One Last Ride

Nithin Kuchibhotla

An MBA isn’t always an obvious choice.  It can be difficult to take a two year break from work when taken in conjunction with the cost of attending the program itself.  It can be challenging to move to a new city, leaving behind family and friends in hopes of an undefined future.  And it can be uncomfortable to wade into a pool of five hundred students and try to make friends and memories that are supposed to last a lifetime.

I thought about all these factors as I made my decision to attend Booth and I decided that none of it mattered; I was headed to Chicago.

One of the reasons I felt this convincingly about my decision was understanding what this experience would do to benefit me from both a professional and personal standpoint.  As I sit here now as a graduate of the program, I couldn’t have been proven more correct.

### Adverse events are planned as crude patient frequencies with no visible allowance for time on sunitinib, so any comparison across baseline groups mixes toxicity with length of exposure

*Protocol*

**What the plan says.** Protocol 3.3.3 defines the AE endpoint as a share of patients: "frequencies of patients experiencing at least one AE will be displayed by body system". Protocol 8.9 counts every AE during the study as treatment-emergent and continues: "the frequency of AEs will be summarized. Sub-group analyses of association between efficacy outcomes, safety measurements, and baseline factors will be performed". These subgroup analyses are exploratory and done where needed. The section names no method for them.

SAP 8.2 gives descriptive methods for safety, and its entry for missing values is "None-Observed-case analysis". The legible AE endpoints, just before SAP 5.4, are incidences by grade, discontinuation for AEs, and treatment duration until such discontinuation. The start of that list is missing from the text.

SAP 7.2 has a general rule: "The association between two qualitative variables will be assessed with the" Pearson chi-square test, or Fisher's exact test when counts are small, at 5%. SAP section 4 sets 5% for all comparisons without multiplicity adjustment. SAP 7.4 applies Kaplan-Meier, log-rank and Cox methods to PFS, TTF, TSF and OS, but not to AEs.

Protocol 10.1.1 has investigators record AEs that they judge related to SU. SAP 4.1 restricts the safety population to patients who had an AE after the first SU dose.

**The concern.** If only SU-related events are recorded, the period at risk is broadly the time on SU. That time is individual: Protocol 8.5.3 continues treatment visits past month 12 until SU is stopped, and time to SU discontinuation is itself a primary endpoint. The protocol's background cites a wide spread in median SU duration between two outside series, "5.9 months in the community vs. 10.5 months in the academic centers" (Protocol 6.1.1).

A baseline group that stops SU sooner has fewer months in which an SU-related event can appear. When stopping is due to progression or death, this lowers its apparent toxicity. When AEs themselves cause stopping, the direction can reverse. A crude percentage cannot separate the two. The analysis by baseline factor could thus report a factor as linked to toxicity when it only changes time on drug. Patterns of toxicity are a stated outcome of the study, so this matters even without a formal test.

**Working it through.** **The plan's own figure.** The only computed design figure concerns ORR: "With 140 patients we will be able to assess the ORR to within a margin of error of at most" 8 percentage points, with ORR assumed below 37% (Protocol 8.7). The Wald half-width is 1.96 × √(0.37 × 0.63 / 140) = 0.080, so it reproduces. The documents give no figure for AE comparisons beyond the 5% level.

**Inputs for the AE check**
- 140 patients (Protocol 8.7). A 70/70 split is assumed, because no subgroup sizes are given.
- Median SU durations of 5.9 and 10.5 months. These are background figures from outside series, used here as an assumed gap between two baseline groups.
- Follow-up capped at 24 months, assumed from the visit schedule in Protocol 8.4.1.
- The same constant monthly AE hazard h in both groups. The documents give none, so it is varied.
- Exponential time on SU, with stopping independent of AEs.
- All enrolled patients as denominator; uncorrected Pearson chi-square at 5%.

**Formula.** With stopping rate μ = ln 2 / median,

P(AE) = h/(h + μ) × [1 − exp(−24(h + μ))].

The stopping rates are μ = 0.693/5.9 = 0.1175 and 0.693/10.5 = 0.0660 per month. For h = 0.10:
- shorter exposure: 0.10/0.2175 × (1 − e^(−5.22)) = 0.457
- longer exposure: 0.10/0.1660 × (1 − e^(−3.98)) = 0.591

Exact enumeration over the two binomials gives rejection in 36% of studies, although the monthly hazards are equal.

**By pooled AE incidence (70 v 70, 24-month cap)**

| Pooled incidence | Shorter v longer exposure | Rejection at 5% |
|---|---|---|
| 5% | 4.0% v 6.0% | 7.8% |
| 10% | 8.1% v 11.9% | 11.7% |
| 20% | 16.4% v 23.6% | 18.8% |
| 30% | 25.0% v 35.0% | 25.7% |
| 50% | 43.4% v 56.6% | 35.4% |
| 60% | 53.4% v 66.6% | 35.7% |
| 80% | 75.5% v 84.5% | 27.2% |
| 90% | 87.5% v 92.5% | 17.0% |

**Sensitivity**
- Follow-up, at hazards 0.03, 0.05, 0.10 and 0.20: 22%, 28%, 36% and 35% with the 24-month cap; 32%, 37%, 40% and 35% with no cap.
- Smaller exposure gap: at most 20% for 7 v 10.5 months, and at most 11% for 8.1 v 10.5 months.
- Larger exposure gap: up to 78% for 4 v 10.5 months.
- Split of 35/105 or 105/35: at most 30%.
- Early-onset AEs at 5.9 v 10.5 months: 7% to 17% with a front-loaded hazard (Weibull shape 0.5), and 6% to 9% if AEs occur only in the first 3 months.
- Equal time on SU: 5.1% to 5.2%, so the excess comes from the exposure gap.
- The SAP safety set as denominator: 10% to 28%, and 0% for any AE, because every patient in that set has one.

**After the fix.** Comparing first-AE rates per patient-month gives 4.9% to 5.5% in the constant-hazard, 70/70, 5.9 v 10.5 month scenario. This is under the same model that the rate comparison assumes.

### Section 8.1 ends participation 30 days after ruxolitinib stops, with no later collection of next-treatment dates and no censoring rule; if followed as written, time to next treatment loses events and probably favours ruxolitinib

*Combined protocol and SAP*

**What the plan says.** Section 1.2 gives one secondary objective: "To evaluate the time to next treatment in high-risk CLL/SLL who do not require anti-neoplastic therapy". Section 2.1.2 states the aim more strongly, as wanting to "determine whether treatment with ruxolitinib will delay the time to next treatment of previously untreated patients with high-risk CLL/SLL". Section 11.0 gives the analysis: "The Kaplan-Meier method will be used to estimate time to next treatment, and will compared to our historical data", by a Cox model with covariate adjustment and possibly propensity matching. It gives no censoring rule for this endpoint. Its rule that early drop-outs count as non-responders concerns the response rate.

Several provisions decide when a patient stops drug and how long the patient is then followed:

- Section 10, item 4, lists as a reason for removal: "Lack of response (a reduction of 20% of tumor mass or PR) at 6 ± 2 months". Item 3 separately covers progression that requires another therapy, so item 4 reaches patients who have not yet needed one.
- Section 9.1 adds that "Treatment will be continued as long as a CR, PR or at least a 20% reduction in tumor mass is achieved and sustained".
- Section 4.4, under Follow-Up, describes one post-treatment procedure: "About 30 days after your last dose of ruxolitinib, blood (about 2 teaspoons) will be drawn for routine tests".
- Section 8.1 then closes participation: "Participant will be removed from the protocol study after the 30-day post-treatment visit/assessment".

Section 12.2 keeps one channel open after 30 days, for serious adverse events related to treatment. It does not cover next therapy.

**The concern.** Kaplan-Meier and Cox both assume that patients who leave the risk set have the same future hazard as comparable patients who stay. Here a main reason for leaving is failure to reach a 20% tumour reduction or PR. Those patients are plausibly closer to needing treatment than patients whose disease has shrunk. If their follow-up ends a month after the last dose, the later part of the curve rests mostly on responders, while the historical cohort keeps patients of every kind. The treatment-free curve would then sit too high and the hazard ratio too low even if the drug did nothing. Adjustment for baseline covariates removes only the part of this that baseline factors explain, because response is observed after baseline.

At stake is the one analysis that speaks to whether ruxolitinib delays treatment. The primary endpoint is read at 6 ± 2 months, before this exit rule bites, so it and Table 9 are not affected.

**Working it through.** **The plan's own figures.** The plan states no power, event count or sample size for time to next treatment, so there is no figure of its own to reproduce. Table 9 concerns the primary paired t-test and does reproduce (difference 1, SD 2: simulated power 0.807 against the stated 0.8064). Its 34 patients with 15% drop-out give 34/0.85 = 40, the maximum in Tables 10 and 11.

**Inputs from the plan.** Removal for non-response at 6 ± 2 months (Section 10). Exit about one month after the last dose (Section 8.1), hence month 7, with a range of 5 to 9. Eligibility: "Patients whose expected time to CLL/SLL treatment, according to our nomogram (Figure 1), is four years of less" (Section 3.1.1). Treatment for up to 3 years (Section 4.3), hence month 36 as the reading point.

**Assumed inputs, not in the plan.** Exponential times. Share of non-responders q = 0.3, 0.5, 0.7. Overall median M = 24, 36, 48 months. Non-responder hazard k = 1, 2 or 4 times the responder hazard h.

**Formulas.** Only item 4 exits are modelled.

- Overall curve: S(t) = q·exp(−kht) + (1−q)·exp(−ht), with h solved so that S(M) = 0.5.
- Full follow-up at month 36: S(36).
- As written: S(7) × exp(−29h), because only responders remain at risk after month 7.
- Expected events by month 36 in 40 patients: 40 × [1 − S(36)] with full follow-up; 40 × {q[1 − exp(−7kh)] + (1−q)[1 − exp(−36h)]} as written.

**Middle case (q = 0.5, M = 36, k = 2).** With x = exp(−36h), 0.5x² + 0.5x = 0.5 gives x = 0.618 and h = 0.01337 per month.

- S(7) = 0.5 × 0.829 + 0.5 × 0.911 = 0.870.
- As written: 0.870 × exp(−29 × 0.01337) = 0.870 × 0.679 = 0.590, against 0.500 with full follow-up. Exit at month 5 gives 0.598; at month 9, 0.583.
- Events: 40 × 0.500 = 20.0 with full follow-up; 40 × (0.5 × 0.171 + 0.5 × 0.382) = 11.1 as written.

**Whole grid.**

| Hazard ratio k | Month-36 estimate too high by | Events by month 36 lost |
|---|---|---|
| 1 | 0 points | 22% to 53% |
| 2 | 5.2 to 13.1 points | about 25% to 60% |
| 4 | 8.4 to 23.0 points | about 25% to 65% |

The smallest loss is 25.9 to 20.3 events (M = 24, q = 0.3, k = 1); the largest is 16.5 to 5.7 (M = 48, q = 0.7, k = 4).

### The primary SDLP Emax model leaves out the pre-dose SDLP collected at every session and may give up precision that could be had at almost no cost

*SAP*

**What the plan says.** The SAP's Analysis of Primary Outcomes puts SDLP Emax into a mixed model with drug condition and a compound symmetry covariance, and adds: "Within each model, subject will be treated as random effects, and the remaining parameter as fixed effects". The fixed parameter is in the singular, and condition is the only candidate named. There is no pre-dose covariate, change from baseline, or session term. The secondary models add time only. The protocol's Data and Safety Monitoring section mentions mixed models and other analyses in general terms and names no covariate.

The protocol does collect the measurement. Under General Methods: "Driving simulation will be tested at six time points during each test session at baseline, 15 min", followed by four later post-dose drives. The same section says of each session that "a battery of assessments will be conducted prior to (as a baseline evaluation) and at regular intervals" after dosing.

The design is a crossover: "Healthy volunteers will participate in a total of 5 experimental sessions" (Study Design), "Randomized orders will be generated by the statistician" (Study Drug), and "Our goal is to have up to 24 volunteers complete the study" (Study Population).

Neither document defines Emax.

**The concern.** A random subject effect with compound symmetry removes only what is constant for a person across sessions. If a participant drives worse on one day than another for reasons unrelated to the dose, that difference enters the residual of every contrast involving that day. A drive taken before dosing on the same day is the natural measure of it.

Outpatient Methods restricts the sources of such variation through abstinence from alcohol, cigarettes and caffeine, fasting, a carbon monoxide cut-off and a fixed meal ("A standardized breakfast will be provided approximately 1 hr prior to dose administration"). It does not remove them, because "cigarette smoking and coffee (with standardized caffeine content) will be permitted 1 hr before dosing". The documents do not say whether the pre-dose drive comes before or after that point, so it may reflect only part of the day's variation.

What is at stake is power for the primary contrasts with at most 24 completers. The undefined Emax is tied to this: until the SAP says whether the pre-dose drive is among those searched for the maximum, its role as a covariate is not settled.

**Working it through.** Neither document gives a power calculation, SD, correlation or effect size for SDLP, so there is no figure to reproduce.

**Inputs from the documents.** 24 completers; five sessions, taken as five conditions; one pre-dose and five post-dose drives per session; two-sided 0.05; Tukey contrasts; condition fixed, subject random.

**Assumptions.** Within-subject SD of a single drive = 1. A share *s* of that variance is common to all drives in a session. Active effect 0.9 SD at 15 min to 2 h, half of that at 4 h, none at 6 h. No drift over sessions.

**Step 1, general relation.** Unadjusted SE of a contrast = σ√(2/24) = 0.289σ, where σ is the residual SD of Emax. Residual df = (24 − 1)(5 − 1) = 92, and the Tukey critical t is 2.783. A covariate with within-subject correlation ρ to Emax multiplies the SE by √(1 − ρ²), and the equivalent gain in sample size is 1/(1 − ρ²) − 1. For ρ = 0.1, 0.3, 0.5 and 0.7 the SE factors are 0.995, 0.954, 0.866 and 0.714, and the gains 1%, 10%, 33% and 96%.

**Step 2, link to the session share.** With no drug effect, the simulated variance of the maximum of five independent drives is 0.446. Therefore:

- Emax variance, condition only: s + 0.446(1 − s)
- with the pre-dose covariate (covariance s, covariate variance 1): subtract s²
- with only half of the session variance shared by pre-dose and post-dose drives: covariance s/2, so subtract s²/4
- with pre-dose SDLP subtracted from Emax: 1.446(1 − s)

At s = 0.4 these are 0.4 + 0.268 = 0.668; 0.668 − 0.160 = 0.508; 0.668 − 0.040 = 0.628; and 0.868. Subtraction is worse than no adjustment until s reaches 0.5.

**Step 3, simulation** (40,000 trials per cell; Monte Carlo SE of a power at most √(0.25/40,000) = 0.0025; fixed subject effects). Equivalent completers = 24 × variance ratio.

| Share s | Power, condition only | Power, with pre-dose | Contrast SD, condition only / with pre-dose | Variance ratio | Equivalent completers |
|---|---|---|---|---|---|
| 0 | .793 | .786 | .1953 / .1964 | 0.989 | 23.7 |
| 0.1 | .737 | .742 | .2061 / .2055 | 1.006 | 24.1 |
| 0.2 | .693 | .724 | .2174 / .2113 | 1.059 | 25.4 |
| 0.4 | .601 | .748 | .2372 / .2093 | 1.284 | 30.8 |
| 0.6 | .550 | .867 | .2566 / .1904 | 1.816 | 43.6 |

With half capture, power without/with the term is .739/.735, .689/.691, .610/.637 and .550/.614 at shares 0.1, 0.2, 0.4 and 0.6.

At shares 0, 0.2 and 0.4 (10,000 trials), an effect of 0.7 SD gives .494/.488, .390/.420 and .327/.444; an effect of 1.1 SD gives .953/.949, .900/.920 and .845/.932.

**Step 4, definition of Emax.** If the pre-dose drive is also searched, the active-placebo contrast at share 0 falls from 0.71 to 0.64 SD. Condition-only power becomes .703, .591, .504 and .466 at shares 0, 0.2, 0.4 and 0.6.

I’ve written a lot this year about the power of this environment, and the ways that it’s affected my life so I won’t delve too deeply into that.

I’ll just conclude with this; whether it’s the exciting career I’m about to embark on, or the many friends I’ll consider family from here on out, or the illuminating lectures given by professors of the highest esteem, I wake up every day thankful to call myself a grad of Chicago Booth.

I appreciate the readers for sticking with me all year, and I hope to call you an alum one day as well.

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